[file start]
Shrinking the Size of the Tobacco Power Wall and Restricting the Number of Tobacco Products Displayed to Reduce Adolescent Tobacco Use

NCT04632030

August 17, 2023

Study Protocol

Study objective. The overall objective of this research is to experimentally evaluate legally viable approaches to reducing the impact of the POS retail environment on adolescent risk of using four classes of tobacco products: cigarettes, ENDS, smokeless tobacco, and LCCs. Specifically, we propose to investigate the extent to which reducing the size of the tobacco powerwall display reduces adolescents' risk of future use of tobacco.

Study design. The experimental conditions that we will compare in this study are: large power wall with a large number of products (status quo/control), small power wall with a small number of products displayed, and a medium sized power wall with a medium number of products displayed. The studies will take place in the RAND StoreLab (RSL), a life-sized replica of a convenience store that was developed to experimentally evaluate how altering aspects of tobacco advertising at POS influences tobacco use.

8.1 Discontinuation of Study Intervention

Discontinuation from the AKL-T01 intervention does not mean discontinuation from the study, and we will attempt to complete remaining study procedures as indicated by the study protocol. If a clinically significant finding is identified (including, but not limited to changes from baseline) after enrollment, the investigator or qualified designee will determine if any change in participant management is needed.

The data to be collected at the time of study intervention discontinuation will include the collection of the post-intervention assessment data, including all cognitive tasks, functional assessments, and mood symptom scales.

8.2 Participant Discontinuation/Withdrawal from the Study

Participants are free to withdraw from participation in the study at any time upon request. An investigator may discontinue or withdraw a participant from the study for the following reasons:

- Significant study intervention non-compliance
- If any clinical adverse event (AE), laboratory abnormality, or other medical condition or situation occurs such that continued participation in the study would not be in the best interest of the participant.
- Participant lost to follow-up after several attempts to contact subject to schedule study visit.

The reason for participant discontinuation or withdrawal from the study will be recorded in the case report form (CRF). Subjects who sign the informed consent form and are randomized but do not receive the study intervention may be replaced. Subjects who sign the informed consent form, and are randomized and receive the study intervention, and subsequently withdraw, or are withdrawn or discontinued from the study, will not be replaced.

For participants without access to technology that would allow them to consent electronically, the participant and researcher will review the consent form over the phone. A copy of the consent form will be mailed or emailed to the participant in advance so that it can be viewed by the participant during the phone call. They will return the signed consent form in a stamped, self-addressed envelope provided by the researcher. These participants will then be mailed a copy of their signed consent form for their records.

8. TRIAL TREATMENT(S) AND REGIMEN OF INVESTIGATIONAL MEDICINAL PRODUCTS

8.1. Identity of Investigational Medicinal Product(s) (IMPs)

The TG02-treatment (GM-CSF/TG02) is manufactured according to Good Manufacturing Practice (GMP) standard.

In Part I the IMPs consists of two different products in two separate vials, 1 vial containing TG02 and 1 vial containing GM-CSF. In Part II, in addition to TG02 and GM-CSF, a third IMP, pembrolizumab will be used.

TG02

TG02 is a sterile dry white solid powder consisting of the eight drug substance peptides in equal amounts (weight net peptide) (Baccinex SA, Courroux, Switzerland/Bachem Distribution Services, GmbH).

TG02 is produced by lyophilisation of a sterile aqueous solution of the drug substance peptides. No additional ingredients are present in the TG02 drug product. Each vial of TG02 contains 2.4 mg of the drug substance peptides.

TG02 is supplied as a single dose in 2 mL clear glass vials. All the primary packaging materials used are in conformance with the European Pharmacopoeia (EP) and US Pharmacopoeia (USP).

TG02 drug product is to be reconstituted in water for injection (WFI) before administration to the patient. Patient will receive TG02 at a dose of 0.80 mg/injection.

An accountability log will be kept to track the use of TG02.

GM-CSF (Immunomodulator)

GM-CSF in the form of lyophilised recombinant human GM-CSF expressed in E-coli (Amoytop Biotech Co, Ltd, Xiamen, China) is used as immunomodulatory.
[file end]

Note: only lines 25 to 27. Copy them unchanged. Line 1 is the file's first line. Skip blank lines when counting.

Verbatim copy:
TG02 drug product is to be reconstituted in water for injection (WFI) before administration to the patient. Patient will receive TG02 at a dose of 0.80 mg/injection.

An accountability log will be kept to track the use of TG02.

GM-CSF (Immunomodulator)